• High cost
• Release of secondary compounds to the atmosphere
• Periodic and rigorous monitoring are riquered
In situ treatment is not possible
Adsorption with clay • Cost-effective
• Simple design
• Can be combined with other techniques
• Soil exchange is required
• Limited by buffer capacity of the soil
• Selectivity for specific ions
Electrokinetic • High efficiency
In situ treatment
• May be combined with bioremedition techniques
• Treatment time depends on the distance between the electrodes
• pH change in areas near the electrode
• Cost depends on the contaminant concentration and soil
• Lower efficiency in soils with low permeability

Table 1.

Advantages and disadvantages in the use of different techniques in the remediation of soils contaminated by petroleum and heavy metals

According to Andrade et al. [6], the technique to be used depend on some factors, such as: physical, chemical and biological conditions of the contaminated site, concentration of the contaminants and time needed for the degradation/removal of the target compounds, according to the technique to be employed.

The main processes of interaction between the hydrocarbons or metals and the environment are retentions (adsorption, absorption or precipitation); biotic and abiotic transformations, transport by volatilization, leaching or runoff [15]. There are compounds highly resistant to degradation that can interact strongly in a reversible or irreversible way with the colloidal components of the soil. This process is called sorption, both for adsorption and absorption. Adsorption is characterized as an interfacial process while absorption differs for involving the penetration of the compound in the particles of the soil and can be accumulated inside the absorber system [11].

Since 1993, information of the Environmental Protection Agency (EPA) was considered to indicate the need for innovative technologies, such as remediation, to replace conventional processes. New technologies have as objective the treatment of organic compounds, however, few alternatives are available for the removal of metals in the soil, particularly in situ.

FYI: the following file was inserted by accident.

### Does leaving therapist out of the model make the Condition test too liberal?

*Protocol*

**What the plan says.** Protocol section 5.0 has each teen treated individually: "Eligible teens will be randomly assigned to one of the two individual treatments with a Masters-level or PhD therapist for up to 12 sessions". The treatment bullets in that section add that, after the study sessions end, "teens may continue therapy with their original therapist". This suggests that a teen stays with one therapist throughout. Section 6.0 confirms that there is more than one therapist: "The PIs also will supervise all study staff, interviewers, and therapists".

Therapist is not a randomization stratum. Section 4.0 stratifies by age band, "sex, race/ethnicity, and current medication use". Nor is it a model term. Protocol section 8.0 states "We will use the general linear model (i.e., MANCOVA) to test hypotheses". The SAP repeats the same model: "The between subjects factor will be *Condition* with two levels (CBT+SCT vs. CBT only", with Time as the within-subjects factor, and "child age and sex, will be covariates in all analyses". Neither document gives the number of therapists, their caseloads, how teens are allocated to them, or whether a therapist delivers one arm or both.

Among the existing remediation processes it can be highlighted the technologies of immobilization, destruction of the contaminants and separation. Immobilization technology consists in the creation of physical barriers to avoid the migration of the contaminants, such as processes of solidification/stabilization (encapsulation of the contaminants). The processes of destruction are based, mainly, on the use of high temperatures and chemical methods, such as incineration, chemical reduction, chemical oxidation, photolysis and bioremediation; and the separation consists in retaining, isolating or extracting the contaminants to a phase of easier management or to a more concentrated phase, reducing the volume of the material to be remediated or disposed, such as processes of thermal desorption, washing the soil, extraction by solvent and supercritical extraction [61, 62].

4.1. Solidification/stabilization

The process of solidification/stabilization, also known as immobilization, modifies the physico-chemical characteristics of the residue to contain the contaminants. Metals are commonly remediated by solidification ex situ by encapsulation and sometimes complexation.

The encapsulation technology has become an important alternative treatment for the disposal of hazardous residues in landfills and control of contaminated areas, since it provides an improvement of the physical and toxicological characteristics of the residue and/or soil, facilitating its management in a safe and effective form. Moreover, the cost of the encapsulation has been considered low in relation to other treatment techniques, fact that has stimulated the development of this technology in the last years. However, there is an increasing interest in more durable and safer solutions [63].